July 1990

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A New Home: Who'll Follow

Life in the Clearings


Caroline M. Kirkland

First published in 1839
Click here for an index to the chapters of A New Home.

Chapter 32

Tinkerville's Bubble Bursts

All too soon came the period when I must part with my pleasant neighbor Mrs. Rivers, the opening brilliancy of whose lot seemed to threaten a lasting separation, from those whose way led rather through the "cool, sequestered vale," so much praised, and so little coveted.

Mr. Rivers had for some time found abundant leisure for his favorite occupations of hunting and fishing. The signing of bills took up but little time, and an occasional ride to the scene of future glories, for the purpose of superintending the various improvements, was all that necessarily called him away. But now, final preparations for a removal were absolutely in progress; and I had begun to feel really sad at the thought of losing the gentle Anna, when the Bank Commissioners again paced in official dignity up Main-street, and, this time, alighted at Mr. Rivers' door.

The President and Greenhorn had trotted to Tinkerville that morning, and the old gentleman was not in town; so our men of power gravely wended their way towards the newly painted and pine-pillared honors of the Merchants' and Manufacturers' Banking-house, not without leaving behind them many a surmise as to the probable object of this new visitation.

It was Mr. Skinner's opinion, and Mr. Skinner is a long-headed Yankee, that the Bank had issued too many bills; and for the sincerity of his judgment, he referred his hearers to the fact, that he had for some time been turning the splendid notes of the Merchants' and Manufacturers' Bank of Tinkerville into wheat and corn as fast as he conveniently could.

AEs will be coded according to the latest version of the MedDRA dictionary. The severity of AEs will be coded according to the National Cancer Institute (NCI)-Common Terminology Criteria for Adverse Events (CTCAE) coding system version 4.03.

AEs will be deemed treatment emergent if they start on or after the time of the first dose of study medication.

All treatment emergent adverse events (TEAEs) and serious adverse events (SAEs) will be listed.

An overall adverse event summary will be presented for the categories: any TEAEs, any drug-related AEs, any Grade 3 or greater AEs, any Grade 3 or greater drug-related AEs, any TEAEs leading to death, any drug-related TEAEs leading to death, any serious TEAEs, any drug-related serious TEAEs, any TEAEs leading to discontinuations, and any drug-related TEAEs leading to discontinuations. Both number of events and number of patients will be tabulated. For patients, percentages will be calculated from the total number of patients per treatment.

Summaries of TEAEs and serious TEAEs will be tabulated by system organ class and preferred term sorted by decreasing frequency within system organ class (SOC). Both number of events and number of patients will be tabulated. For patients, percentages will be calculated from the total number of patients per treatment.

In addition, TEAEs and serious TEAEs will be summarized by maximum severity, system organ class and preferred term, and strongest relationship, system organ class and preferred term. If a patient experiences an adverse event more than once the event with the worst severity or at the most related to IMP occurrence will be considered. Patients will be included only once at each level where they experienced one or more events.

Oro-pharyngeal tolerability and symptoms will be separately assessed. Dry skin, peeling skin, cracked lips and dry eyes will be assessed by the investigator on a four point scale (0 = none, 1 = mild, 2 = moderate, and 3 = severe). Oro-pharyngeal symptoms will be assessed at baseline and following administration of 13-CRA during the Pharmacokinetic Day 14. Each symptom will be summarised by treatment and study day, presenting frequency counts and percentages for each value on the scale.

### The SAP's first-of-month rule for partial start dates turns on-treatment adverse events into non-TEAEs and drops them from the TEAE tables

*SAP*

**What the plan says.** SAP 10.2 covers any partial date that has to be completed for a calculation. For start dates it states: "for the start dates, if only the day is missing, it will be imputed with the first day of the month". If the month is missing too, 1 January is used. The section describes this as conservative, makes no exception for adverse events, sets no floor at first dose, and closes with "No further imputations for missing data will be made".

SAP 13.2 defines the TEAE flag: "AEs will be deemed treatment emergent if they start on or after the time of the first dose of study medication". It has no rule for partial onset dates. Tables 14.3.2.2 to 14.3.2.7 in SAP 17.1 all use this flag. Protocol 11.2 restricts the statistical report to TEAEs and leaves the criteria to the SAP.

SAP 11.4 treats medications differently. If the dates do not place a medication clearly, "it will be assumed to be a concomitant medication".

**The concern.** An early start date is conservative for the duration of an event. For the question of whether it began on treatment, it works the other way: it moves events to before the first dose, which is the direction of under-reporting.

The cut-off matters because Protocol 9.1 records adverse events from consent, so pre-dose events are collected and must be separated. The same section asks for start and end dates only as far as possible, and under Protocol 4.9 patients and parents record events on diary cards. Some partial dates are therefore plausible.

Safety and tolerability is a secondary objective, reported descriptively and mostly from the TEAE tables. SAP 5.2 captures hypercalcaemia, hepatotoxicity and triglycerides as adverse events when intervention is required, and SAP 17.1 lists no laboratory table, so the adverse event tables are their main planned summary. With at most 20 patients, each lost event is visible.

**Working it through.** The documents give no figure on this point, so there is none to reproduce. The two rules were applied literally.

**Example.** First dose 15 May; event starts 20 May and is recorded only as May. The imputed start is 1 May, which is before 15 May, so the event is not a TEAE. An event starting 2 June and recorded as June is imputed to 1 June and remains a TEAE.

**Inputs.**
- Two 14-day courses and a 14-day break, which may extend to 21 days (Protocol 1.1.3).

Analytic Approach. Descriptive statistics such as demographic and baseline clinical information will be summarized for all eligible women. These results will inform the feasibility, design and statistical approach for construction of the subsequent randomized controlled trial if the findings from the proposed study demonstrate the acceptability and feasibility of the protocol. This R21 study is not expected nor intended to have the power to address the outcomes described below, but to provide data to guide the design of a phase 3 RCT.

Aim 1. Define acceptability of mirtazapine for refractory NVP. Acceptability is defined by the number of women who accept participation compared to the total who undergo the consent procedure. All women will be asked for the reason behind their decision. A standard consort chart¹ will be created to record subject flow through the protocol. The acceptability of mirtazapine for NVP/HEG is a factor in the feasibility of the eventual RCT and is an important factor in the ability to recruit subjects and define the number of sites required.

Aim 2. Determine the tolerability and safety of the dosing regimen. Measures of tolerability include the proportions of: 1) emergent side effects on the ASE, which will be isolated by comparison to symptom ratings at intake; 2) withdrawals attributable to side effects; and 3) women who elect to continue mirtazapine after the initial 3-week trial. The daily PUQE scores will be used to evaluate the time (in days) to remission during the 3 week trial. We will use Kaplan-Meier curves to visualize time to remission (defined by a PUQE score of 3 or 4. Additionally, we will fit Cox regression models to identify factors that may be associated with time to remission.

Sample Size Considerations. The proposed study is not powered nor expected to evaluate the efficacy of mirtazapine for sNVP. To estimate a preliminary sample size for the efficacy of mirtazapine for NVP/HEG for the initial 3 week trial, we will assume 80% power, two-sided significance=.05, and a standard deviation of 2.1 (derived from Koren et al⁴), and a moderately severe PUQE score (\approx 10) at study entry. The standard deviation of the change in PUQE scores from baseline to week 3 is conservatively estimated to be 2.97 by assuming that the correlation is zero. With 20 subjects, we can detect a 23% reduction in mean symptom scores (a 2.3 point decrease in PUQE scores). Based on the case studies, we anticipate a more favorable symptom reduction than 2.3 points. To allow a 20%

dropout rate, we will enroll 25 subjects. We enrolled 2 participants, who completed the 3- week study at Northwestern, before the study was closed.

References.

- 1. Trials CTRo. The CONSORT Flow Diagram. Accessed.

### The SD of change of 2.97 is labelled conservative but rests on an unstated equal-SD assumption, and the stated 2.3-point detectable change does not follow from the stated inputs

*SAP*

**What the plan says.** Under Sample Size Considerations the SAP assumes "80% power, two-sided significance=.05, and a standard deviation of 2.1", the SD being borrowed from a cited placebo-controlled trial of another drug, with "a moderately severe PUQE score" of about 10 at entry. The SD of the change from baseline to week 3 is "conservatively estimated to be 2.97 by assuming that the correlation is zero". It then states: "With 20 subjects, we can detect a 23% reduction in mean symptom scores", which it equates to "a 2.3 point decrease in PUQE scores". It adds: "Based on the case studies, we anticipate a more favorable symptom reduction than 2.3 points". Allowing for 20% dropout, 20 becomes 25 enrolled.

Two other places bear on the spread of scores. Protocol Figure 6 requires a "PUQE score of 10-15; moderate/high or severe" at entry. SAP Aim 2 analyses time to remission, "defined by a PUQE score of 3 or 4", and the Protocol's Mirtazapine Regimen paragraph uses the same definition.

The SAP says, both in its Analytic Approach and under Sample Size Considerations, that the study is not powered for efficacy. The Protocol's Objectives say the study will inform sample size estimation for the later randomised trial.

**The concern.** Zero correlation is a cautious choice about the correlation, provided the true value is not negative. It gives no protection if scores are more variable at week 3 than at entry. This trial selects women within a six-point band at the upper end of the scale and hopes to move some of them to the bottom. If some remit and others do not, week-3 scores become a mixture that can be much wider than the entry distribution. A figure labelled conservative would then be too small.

A sly old farmer, who had sold several hundred bushels of wheat to Mr. Skinner, at one dollar twenty-five cents a bushel, winked knowingly as the merchant mentioned this proof of his own far-seeing astuteness; and informed the company that he had paid out the last dollar long ago on certain outstanding debts.

Mr. Porter knew that the Tinkerville black-smith had run up a most unconscionable bill for the iron doors, &c. &c., which were necessary to secure the immense vaults of the Bank; that would give, as he presumed, some hint of the probable object of the Commissioners.

Mr. Simeon Jenkins, if not the greatest, certainly the most grandiloquent man in Montacute, didn't want to know any better than he did know, that the Cashier of the Bank was a thick-skull; and he felt very much afraid that the said Cashier had been getting his principals into trouble. Mr. Bite's manner of writing his name was, in Mr. Jenkins' view, proof positive of his lack of capacity; since "nobody in the universal world" as Mr. Jenkins averred, "ever wrote such a hand as that, that know'd anything worth knowing."

But conjectures, however positively advanced, are, after all, not quite satisfactory; and the return of the commissioners was most anxiously awaited even by the very worthies who knew their business so well.

The sun set most perversely soon, and the light would not stay long after him; and thick darkness settled upon this mundane sphere, and no word transpired from Tinkerville. Morning came, and with it the men of office, but oh! with what lengthened faces!

There were whispers of "an injunction"—horrid sound!—upon the Merchants' and Manufacturers' Bank of Tinkerville.

To picture the dismay which drew into all sorts of shapes the universal face of Montacute, would require a dozen Wilkies. I shall content myself with saying that there was no joking about the matter.

The commissioners were not very communicative, but in spite of their dignified mystification, something about broken glass and tenpenny nails did leak out before their track was fairly cold.